Okay, I've kept you all on tenter hooks all week, sheep with wool on their horns, dancing hoggs....... The title ought to give the game away - ITCHY SHEEP - quite simple!
I saw this ewe almost as soon as I entered the field and wasn't too chuffed. The fence was a bit of a give away also.
It is this scratching on with the horns which causes wool to get wrapped around the horn, or hang off the horns which is the reason alarm bells rang when I first spotted the sheep with wool on her horns, it is a sure sign something is amiss. Sure enough something was amiss.
Sheep can get naturally itchy in the warmer months prior to being shorn, they get sweaty and uncomfortable under their heavy fleeces and can feel uncomfortable. This is not an excuse for them in the colder winter months.
When there are itchy sheep and many of them at that it means one thing - parasites, some creepy crawlies creepy crawling over the sheep's skins and causing discomfort, either due to the little blighters biting their host or a reaction to the parasite and whatever it discharges from it's body.
These sheep have got creepy crawlies. Left unattended the condition will worsen, their wool will fall out, their skin will get sore and their condition will melt (they will lose physical condition). The parasites themselves do not kill the sheep, it is the permanent discomfort, the never ending desire to scratch, bite, rub against something which drains the sheep physically and could probably eventually kill them. There is also the worry of infection from sore skin should the condition be left untreated.
How does this happen? Where do the creepy crawlies come from? Well, I don't have all the answers, some are able to live in the ears and around the eyes, others can lie dormant for a long time waiting for a host to trot along and pick them up. In this case I'm presuming that as there are no neighbouring sheep through the fence that the itch either came from a neighbours sheep which crept into the field and remained there for the duration of the snowy weather or else it has probably come from the hay which they are eating.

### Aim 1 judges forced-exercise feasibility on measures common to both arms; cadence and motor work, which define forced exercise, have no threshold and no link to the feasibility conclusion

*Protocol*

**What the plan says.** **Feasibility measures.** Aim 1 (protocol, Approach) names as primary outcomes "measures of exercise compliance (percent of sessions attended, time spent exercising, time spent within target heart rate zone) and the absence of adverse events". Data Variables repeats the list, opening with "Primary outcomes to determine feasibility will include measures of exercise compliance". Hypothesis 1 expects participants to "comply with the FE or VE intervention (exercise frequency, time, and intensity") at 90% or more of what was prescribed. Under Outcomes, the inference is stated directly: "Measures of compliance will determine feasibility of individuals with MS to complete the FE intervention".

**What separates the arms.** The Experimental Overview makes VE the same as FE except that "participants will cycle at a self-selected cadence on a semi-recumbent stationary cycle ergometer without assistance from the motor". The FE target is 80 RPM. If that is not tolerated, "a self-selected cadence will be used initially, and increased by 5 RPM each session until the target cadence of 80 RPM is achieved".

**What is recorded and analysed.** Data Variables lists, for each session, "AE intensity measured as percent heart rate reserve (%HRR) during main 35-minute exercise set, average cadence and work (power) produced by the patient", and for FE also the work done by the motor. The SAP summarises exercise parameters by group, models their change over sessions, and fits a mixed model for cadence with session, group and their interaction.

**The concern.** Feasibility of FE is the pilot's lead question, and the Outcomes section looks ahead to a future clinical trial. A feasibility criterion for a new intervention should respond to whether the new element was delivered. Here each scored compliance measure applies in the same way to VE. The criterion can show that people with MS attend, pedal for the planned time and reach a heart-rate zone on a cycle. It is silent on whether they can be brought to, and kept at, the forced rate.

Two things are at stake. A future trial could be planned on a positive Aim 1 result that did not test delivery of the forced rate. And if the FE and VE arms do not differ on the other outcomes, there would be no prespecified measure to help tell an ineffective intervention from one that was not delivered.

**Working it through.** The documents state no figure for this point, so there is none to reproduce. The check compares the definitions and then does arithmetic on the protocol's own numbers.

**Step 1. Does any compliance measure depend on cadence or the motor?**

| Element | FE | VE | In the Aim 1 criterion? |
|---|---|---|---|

So what parasite have they got? Again I don't know, I would very much hope it isn't sheep scab and would tend to presume it is lice. There are many ways of treating the cause. The ideal solution would be to dip the sheep(submersing the sheep in a 'bath' of diluted sheep dip). Sheep dip would eradicate any of the external parasites which can affect sheep. There are also chemicals which can be poured along the sheeps back and their are injections available.
I intend to treat these sheep with a pour on, it is kind to the sheep and very effective against lice. Once I have them in the sheep pens I will check through their wool, lice are quite easy to spot and once I've got my eye on the little blighters I'll feel a lot happier as sheep scab is a greater problem, extremely smitten and can easily pass from flock to flock and takes a bit more dealing with.
The weather needs to fair up as the pour on has to be applied to fairly dry wool and preferably not be rained upon for a few hours. I will let you know how we got on at a later date.
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